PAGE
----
A men's choir of eight voices, a women's choir of 11 voices, and a backing band of nine musicians: that's what the Moberg Ensemble consists of. World Music From Prague is exactly that: world music, as opposed to folk, from a Prague-based perspective. What it means is that the songs are taken from the Czech and Moravian folk traditions, but the arrangements stretch further, encompassing African percussion (lots of djembe), new age keyboards (only occasionally, luckily), jazz leanings, and a wide array of vocal techniques and styles that range from pre-Gregorian chanting to Arvo Pärt's vocal works. That being said, the main impression is of rich arrangements of East European folk songs. The music is at times joyful, at others sad, but always bombastic with a lot of pathos -- typical in East European folk. Of course, what draws the attention first and foremost is the mixed choir. The vocal arrangements are lush and often complex, making great and at times unusual use of the male and female sections. The use of keyboards is sometimes annoying, but the percussion arrangements are surprisingly convincing, opening up the music to new horizons without defacing it of its cultural origins. An elegant English translation of all lyrics is supplied in the booklet. Most of all, the selected songs (grouped under two headings: life and love) are touching and strongly interpreted, making this album an excellent choice for world music and choir music fans.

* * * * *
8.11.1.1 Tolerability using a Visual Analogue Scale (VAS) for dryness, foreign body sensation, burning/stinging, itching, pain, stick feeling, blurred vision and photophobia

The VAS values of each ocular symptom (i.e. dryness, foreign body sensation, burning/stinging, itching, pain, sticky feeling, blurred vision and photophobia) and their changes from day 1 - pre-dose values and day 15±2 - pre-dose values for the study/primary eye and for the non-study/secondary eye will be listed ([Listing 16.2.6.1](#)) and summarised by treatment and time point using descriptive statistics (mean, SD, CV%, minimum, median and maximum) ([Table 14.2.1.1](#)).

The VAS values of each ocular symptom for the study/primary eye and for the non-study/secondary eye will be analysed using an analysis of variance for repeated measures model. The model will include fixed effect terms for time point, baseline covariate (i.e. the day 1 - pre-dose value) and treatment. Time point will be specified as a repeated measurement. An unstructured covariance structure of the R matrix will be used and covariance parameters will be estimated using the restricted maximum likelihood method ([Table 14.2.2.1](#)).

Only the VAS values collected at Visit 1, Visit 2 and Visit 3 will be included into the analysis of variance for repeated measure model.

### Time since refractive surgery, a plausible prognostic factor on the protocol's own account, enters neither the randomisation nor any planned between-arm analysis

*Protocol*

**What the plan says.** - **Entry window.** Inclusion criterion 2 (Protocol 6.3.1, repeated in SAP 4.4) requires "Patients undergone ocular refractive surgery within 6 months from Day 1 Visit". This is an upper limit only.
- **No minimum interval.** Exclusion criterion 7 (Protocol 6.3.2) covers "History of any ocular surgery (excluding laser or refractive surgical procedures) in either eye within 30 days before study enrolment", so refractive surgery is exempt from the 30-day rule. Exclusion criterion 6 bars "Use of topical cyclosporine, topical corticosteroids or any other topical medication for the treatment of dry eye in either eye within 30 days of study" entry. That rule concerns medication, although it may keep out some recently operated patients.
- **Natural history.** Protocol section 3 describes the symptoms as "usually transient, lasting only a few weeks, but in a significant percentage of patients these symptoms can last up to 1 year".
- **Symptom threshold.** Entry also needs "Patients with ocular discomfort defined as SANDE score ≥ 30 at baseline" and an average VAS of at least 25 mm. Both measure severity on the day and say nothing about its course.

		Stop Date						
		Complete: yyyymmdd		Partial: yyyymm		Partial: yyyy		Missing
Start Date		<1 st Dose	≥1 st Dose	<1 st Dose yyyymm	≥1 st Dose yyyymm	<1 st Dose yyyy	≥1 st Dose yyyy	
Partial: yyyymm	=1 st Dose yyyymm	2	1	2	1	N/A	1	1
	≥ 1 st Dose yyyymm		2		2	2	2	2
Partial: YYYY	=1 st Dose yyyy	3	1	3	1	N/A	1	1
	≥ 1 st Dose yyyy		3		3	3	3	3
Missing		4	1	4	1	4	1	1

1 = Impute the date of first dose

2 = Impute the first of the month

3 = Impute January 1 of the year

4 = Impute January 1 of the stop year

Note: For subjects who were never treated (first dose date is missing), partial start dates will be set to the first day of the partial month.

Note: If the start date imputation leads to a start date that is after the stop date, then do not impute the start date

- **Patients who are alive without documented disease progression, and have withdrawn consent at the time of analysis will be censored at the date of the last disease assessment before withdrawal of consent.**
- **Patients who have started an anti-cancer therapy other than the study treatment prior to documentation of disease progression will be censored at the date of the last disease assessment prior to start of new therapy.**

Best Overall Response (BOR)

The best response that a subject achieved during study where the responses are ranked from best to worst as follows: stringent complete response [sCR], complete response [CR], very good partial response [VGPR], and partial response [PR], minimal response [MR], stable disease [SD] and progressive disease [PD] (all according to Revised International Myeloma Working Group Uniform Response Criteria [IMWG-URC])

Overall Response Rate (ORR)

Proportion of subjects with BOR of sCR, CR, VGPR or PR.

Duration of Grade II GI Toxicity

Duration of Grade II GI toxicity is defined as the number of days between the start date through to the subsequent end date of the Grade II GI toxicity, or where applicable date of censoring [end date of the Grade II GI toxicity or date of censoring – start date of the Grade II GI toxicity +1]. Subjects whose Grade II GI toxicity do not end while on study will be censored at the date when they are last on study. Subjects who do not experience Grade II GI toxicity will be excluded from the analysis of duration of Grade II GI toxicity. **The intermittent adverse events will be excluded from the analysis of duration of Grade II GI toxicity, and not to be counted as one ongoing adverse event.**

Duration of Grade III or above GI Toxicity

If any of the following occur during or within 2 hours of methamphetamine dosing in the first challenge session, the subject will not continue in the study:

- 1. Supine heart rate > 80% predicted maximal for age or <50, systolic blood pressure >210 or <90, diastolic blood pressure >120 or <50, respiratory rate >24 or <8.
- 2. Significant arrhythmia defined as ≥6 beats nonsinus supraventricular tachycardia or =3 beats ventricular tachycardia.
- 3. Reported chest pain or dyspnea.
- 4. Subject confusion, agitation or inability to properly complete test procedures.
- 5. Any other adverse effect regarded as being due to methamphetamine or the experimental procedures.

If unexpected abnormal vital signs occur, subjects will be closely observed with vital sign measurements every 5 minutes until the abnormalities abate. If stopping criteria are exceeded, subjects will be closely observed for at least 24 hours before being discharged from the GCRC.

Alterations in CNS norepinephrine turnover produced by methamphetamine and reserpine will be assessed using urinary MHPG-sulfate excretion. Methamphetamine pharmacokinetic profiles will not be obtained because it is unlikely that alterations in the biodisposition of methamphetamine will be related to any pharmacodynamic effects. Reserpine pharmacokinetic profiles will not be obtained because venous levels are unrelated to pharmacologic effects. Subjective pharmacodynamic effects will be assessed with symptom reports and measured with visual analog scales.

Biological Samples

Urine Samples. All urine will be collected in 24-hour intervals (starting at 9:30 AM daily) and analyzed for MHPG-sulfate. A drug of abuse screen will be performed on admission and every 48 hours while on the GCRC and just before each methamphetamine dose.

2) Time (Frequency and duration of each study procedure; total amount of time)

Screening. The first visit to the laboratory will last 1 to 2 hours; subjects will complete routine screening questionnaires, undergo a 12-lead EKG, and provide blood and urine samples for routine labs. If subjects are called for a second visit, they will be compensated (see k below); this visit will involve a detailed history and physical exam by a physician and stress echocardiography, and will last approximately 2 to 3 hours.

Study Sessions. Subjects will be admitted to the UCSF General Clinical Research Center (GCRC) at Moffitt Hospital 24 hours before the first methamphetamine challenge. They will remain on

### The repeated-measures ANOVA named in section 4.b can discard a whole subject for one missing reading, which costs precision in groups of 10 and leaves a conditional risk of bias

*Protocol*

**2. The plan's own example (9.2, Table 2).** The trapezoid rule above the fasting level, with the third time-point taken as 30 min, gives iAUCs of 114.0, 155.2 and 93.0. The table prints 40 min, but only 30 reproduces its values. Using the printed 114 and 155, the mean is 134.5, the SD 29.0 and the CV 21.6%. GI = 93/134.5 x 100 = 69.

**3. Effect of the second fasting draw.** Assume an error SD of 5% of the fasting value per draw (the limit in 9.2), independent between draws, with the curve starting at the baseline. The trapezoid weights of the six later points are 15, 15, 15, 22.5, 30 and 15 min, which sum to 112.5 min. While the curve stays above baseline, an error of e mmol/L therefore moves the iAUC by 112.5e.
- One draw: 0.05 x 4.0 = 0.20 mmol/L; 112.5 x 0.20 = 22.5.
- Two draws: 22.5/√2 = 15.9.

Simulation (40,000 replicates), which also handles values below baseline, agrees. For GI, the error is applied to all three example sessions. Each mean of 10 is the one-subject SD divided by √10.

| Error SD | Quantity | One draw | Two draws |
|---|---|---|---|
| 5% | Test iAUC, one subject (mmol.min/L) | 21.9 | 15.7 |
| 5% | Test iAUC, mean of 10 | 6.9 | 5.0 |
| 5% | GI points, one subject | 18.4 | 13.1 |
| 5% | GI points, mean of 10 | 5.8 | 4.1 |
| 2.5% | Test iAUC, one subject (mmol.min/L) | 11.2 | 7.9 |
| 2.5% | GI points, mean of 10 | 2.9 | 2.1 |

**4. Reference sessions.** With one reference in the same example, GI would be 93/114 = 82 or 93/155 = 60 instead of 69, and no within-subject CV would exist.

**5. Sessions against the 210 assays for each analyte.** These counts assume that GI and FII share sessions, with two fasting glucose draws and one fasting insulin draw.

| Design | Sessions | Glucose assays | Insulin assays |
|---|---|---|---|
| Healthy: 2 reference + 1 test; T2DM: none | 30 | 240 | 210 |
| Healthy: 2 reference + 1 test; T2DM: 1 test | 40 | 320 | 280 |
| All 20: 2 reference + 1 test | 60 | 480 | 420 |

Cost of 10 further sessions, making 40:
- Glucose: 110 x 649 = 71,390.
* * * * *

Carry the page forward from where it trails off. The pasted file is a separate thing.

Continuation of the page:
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AllMusic Review by François Couture